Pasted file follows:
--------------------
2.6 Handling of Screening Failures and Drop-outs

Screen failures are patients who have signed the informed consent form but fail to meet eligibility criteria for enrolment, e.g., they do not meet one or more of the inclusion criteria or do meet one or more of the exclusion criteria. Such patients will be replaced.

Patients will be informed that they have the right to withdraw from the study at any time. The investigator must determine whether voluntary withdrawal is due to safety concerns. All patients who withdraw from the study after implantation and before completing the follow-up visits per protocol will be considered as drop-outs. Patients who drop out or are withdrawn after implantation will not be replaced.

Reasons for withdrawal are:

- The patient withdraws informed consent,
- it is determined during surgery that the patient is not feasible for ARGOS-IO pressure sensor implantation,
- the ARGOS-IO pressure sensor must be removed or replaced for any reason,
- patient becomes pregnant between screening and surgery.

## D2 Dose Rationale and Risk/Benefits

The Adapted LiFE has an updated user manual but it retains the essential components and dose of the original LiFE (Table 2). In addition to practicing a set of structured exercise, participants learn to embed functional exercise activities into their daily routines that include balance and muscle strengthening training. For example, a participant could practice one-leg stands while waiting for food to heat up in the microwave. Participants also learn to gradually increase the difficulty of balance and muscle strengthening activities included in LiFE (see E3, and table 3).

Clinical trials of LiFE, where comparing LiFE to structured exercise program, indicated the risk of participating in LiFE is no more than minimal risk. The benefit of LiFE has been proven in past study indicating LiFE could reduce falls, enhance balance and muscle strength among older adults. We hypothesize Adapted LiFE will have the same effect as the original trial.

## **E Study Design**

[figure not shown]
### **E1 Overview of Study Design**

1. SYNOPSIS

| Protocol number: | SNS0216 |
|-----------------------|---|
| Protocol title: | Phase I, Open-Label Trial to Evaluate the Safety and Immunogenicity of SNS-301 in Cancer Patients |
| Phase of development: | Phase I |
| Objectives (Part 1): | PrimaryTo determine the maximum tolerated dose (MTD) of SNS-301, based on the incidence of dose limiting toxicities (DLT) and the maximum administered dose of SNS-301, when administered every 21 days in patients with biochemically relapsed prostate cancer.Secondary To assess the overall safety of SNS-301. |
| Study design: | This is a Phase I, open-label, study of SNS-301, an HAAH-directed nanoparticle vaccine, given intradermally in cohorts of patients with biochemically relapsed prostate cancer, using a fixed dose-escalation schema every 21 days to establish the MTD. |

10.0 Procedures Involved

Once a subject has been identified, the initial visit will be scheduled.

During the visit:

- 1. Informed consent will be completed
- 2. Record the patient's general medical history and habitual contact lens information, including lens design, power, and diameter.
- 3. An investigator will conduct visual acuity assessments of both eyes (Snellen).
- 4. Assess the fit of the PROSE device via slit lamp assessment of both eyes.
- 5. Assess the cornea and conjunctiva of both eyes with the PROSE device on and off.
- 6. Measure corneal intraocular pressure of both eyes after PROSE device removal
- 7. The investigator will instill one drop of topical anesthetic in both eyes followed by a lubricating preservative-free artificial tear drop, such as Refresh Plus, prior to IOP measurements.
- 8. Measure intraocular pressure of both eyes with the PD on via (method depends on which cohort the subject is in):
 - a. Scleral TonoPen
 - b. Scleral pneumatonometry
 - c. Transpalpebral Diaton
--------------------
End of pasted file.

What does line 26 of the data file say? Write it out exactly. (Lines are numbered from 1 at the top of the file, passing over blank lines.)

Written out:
- 2. Record the patient's general medical history and habitual contact lens information, including lens design, power, and diameter.